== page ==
It’s no secret that with Australian unemployment rates at record lows, talent retention is a top priority for employers. At the same time, ADP Research Institute’s Global Workplace Study 2022 found that only 16 per cent of Australian employees were fully engaged at work. While organisations can’t control the wider economic conditions, they can focus on creating workplaces where their people are more likely to stay. One way of doing that is by increasing employees’ sense of belonging at work. And a successful mentoring program can help foster this sense of connection and community – especially in a hybrid working environment.


Why belonging at work is so crucial

Although Abraham Maslow put ‘the need to belong’ midway up his famous hierarchy of needs, research over the last few decades suggests that belonging should be located closer to the base of the pyramid, as a need as vital as food and shelter. In the context of employment, psychological research has consistently shown that when people feel they belong to a team or organisation, they tend to perform better and experience higher levels of engagement and wellbeing.

A feeling of belonging, then, is key to staff engagement and retention: one study of almost 4,000 workers in the US found that a high sense of belonging was linked to a 56 per cent increase in job performance, a 50 per cent decrease in turnover risk, and a 75 per cent reduction in sick days. Employees with higher workplace belonging also showed a 167 per cent increase in their willingness to recommend their company to others as a good place to work.

 In contrast, a lack of belonging increases the risk of employees’ alienation, burnout and underperformance. Research also shows that feeling excluded causes people to put less effort into their team. Feeling excluded is damaging because it actually hurts: the social pain of rejection activates the same parts of the brain as physical pain. So companies that neglect their people’s need to feel included are at a huge competitive disadvantage.

 An organisation’s ability, then, to create a culture of connection and belonging is a powerful (and often, underutilised) tool which they can use to engage and retain staff. But in a hybrid working environment, where employees work remotely for significant portions of their week, creating such a culture can be particularly challenging. As the authors of a recent Harvard Business Review article write, “People are longing for the connective tissue and social glue we once took for granted.” While there’s no simple answer, a robust mentoring program can certainly help ease the disconnection of working remotely.


How mentoring builds connection and belonging

 Experts state that we belong at work when we are:

  1. Seen for our unique contributions.
  2. Connected to our coworkers.
  3. Supported in our daily work and career development.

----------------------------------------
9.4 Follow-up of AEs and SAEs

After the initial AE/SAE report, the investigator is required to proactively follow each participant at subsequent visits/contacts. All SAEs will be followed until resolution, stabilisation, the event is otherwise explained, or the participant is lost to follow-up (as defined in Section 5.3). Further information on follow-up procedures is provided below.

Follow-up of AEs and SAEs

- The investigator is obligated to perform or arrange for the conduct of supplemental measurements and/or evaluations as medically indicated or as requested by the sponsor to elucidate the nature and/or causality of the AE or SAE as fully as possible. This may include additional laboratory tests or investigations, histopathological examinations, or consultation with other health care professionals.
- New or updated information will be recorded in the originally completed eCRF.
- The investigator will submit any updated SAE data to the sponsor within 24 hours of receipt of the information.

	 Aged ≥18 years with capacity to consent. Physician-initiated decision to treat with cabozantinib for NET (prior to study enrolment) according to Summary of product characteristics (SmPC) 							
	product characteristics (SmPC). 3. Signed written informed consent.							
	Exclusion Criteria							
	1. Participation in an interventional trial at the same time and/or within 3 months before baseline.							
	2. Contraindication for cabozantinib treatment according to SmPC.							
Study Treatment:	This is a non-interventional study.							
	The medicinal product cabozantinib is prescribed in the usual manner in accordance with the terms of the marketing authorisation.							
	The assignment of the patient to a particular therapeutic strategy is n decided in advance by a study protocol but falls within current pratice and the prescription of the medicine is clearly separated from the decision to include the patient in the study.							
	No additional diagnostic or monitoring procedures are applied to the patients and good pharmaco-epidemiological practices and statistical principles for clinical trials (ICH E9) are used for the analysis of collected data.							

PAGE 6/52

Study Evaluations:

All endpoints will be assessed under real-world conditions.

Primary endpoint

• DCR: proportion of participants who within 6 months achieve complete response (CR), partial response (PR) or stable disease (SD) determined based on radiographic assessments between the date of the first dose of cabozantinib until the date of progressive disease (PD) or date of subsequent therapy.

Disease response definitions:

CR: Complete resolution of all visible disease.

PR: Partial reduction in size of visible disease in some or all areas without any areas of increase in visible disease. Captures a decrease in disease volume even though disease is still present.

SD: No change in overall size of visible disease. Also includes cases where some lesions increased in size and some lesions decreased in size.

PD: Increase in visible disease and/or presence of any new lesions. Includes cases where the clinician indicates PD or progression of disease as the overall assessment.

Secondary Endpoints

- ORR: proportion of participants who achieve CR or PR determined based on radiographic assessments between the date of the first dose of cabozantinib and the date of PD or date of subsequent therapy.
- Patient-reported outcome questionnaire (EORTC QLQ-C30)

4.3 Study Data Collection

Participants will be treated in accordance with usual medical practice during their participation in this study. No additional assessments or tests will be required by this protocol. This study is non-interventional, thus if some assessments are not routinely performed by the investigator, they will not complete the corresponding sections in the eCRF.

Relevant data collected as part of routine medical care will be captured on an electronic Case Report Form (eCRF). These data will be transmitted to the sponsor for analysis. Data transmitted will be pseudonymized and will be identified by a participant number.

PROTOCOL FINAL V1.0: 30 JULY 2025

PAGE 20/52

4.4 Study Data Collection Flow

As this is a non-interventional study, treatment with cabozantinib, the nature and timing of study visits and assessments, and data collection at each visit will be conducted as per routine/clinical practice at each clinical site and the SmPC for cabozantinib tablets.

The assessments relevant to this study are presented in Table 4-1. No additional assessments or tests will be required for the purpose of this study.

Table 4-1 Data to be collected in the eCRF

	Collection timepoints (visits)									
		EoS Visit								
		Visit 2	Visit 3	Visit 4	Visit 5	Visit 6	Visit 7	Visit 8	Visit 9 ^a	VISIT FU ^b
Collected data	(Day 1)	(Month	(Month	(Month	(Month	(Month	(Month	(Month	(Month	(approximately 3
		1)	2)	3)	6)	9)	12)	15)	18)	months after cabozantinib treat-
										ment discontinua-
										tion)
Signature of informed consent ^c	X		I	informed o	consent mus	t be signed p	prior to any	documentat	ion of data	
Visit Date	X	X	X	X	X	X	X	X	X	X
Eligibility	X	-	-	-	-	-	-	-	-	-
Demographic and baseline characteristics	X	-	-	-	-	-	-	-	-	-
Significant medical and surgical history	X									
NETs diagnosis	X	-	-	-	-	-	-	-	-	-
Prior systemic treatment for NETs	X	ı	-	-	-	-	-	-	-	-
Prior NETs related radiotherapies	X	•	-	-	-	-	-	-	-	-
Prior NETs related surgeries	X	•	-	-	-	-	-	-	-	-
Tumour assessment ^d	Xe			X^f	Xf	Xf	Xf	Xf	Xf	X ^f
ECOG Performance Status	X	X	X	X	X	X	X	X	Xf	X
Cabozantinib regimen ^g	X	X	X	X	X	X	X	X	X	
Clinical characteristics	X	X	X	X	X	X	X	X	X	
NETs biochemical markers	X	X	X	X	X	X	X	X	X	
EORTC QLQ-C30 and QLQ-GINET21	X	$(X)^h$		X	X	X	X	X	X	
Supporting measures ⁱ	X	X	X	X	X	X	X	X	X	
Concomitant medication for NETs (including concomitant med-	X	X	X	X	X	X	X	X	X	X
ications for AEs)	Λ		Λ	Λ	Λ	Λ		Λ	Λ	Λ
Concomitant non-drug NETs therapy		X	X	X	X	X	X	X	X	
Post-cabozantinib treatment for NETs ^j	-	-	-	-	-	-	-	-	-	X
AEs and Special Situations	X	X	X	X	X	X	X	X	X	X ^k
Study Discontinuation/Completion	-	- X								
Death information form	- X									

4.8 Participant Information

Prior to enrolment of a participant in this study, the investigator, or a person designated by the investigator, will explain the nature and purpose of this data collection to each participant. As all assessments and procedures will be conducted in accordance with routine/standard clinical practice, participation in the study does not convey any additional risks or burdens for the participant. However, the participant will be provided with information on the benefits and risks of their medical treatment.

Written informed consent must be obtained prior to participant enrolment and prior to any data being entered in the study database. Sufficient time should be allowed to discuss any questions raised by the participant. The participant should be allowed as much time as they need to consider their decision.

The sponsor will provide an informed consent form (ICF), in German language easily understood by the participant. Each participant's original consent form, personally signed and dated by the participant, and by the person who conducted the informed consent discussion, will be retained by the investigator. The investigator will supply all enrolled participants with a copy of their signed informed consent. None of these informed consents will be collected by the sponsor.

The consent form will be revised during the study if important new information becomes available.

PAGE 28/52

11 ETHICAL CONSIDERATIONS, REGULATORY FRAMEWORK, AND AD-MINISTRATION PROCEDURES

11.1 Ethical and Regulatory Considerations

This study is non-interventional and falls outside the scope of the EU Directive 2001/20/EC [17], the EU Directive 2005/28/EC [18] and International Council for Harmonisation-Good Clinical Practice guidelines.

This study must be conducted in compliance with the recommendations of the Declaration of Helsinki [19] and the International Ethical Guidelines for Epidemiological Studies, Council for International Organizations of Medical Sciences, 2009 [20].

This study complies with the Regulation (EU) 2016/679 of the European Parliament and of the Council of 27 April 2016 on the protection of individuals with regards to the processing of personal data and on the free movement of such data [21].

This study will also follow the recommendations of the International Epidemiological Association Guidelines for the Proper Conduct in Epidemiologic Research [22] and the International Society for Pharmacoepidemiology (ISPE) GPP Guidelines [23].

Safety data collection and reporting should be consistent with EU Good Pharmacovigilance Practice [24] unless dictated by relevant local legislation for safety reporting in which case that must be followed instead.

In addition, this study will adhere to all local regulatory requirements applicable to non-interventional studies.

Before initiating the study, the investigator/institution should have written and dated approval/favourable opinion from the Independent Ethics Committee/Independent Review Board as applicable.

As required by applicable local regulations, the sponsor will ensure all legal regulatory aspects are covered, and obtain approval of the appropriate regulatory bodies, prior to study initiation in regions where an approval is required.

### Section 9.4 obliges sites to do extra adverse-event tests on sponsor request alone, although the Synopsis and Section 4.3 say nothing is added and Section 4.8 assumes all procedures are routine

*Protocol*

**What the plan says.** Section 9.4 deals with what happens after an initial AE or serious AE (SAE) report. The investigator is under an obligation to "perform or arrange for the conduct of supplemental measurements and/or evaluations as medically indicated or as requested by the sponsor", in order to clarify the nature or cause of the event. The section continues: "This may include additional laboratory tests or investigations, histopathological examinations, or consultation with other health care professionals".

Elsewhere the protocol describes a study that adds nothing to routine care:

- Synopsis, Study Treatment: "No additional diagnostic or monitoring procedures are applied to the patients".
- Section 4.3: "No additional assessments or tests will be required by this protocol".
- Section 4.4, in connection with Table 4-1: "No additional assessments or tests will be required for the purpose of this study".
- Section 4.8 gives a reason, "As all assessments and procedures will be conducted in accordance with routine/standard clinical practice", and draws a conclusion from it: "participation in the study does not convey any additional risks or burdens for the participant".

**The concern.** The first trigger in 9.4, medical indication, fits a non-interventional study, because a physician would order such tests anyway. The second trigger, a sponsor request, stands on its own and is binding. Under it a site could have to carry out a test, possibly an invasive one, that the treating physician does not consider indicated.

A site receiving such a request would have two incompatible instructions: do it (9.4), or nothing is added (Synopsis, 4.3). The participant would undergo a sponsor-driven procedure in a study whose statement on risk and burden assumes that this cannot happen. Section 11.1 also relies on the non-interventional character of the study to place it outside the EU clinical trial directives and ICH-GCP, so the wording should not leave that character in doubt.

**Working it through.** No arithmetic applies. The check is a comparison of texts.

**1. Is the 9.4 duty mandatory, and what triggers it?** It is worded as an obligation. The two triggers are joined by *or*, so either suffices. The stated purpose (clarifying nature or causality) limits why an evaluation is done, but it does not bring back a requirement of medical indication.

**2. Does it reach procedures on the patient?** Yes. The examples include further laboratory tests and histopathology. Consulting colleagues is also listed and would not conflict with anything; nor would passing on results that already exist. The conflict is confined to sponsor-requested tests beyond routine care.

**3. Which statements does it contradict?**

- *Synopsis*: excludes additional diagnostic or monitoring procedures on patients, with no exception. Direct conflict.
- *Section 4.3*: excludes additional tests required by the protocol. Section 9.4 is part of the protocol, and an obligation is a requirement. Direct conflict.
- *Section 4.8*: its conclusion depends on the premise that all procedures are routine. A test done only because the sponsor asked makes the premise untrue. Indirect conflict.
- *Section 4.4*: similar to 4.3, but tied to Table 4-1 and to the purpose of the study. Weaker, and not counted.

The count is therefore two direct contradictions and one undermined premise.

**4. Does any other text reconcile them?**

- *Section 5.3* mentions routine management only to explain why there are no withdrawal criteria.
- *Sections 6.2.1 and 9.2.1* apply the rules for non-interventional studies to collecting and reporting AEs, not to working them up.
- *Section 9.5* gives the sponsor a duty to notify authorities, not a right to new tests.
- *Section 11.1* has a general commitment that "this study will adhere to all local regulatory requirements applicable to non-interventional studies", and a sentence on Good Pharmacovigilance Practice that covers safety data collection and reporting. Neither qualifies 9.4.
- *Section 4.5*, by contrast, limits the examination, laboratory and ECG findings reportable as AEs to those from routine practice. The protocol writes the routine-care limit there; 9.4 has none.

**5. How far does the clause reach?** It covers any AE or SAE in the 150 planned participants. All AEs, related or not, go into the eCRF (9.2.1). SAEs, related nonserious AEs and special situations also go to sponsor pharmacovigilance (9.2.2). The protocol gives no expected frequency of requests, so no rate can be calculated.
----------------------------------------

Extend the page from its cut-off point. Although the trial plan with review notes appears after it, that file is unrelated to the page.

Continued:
4. Proud of our organisation’s values and purpose.

A successful mentoring program fosters all these four elements of belonging. For example, online mentoring platform MentorKey allows organisations to roll out company-wide mentoring programs, with a matching algorithm which pairs mentees and mentors across locations, backgrounds and job levels. Using MentorKey:

  1. Mentees have regular discussions with mentors about their career, including their strengths, achievements to date, goals ahead and ideas for change, allowing mentees to be seen for their unique contributions and the value they bring to their organisation.
  2. Coworkers connect via a mentoring relationship. Indeed, while many people are good at connecting with their immediate team, there are often silos between different teams and business lines within a company. Mentoring is a great way to build connections between employees in different business lines. In fact, we strongly recommend that mentoring partners work in separate business lines.
  3. Mentors support mentees’ career development through structured conversations about the mentee’s goals. Preparing for mentoring meetings is made easy by the guidance provided to mentees and mentors, which is built into MentorKey’s online platform. And mentors’ – with deep knowledge of their organisation, significant expertise and established networks – can help mentees gain real career development opportunities; from promotions, to being assigned a desired project.
  4. Employees from different business lines are brought together, giving mentees and mentors a greater understanding of the each other’s day-to-day role, the importance of their contributions, and their worth to the broader business. Investing in mentoring also validates an organisation’s commitment to its people, helping instil employees’ pride in the organisation’s value and purpose.


Where to from here?

In his recently published book ‘Belonging: The Science of Creating Connection and Bridging Divides’, Stanford University professor Geoffrey Cohen writes that we generally “overestimate how much of a team or an organisation’s performance… depends on picking the right people, rather than creating the right conditions for them to thrive.” And it’s clear that people thrive when they feel they belong.

A successful mentoring program helps create a culture of belonging by setting employees up to share experiences and connect deeply; by allowing mentees to feel seen by more experienced colleagues; and by giving mentees and mentors the opportunity to showcase their contributions. With mentoring, you can help keep your people by giving them the sense of belonging they crave.